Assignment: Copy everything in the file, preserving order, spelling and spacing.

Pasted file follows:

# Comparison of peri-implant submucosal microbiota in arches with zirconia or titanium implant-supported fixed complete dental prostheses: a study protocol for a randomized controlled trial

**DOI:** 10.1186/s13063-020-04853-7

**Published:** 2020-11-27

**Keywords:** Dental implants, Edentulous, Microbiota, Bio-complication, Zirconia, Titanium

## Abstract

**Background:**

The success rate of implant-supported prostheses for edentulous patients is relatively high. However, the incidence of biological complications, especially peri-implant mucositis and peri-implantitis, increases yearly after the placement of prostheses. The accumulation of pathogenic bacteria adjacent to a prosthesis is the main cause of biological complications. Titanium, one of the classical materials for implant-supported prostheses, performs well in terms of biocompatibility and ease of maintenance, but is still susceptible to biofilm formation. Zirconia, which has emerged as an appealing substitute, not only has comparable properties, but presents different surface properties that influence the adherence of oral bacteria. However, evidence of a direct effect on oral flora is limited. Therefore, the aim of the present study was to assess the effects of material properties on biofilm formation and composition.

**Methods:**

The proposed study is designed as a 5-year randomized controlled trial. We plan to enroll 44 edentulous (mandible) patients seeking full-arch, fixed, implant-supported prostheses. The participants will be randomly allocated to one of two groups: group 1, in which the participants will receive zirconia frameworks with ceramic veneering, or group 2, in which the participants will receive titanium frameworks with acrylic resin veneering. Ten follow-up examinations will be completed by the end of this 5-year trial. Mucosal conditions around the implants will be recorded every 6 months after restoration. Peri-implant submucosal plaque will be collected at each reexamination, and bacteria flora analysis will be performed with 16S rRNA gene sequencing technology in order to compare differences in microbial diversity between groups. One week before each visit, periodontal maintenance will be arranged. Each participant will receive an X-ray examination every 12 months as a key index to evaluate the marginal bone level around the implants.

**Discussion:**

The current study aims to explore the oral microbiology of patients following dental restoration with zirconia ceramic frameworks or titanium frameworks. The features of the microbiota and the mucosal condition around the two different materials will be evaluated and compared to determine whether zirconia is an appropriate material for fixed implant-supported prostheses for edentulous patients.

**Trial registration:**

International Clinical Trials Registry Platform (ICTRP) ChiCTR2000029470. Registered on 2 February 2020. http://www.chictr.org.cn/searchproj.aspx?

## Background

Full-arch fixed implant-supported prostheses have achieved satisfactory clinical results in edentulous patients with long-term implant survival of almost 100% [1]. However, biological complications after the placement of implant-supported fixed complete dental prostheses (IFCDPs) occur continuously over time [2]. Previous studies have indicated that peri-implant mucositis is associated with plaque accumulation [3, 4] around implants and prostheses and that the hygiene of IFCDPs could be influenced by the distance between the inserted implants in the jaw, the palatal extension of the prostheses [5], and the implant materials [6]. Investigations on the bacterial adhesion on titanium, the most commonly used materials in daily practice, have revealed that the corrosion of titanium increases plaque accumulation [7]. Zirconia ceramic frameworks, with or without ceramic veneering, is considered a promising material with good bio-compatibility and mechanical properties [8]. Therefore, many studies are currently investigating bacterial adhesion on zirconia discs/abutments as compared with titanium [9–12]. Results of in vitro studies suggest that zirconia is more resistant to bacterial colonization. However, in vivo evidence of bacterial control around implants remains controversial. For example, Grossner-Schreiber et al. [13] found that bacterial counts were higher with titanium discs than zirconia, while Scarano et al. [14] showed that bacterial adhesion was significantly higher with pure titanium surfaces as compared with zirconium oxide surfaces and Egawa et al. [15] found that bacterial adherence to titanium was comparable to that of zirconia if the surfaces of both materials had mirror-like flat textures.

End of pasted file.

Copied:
# Comparison of peri-implant submucosal microbiota in arches with zirconia or titanium implant-supported fixed complete dental prostheses: a study protocol for a randomized controlled trial

**DOI:** 10.1186/s13063-020-04853-7

**Published:** 2020-11-27

**Keywords:** Dental implants, Edentulous, Microbiota, Bio-complication, Zirconia, Titanium

## Abstract

**Background:**

The success rate of implant-supported prostheses for edentulous patients is relatively high. However, the incidence of biological complications, especially peri-implant mucositis and peri-implantitis, increases yearly after the placement of prostheses. The accumulation of pathogenic bacteria adjacent to a prosthesis is the main cause of biological complications. Titanium, one of the classical materials for implant-supported prostheses, performs well in terms of biocompatibility and ease of maintenance, but is still susceptible to biofilm formation. Zirconia, which has emerged as an appealing substitute, not only has comparable properties, but presents different surface properties that influence the adherence of oral bacteria. However, evidence of a direct effect on oral flora is limited. Therefore, the aim of the present study was to assess the effects of material properties on biofilm formation and composition.

**Methods:**

The proposed study is designed as a 5-year randomized controlled trial. We plan to enroll 44 edentulous (mandible) patients seeking full-arch, fixed, implant-supported prostheses. The participants will be randomly allocated to one of two groups: group 1, in which the participants will receive zirconia frameworks with ceramic veneering, or group 2, in which the participants will receive titanium frameworks with acrylic resin veneering. Ten follow-up examinations will be completed by the end of this 5-year trial. Mucosal conditions around the implants will be recorded every 6 months after restoration. Peri-implant submucosal plaque will be collected at each reexamination, and bacteria flora analysis will be performed with 16S rRNA gene sequencing technology in order to compare differences in microbial diversity between groups. One week before each visit, periodontal maintenance will be arranged. Each participant will receive an X-ray examination every 12 months as a key index to evaluate the marginal bone level around the implants.

**Discussion:**

The current study aims to explore the oral microbiology of patients following dental restoration with zirconia ceramic frameworks or titanium frameworks. The features of the microbiota and the mucosal condition around the two different materials will be evaluated and compared to determine whether zirconia is an appropriate material for fixed implant-supported prostheses for edentulous patients.

**Trial registration:**

International Clinical Trials Registry Platform (ICTRP) ChiCTR2000029470. Registered on 2 February 2020. http://www.chictr.org.cn/searchproj.aspx?

## Background

Full-arch fixed implant-supported prostheses have achieved satisfactory clinical results in edentulous patients with long-term implant survival of almost 100% [1]. However, biological complications after the placement of implant-supported fixed complete dental prostheses (IFCDPs) occur continuously over time [2]. Previous studies have indicated that peri-implant mucositis is associated with plaque accumulation [3, 4] around implants and prostheses and that the hygiene of IFCDPs could be influenced by the distance between the inserted implants in the jaw, the palatal extension of the prostheses [5], and the implant materials [6]. Investigations on the bacterial adhesion on titanium, the most commonly used materials in daily practice, have revealed that the corrosion of titanium increases plaque accumulation [7]. Zirconia ceramic frameworks, with or without ceramic veneering, is considered a promising material with good bio-compatibility and mechanical properties [8]. Therefore, many studies are currently investigating bacterial adhesion on zirconia discs/abutments as compared with titanium [9–12]. Results of in vitro studies suggest that zirconia is more resistant to bacterial colonization. However, in vivo evidence of bacterial control around implants remains controversial. For example, Grossner-Schreiber et al. [13] found that bacterial counts were higher with titanium discs than zirconia, while Scarano et al. [14] showed that bacterial adhesion was significantly higher with pure titanium surfaces as compared with zirconium oxide surfaces and Egawa et al. [15] found that bacterial adherence to titanium was comparable to that of zirconia if the surfaces of both materials had mirror-like flat textures.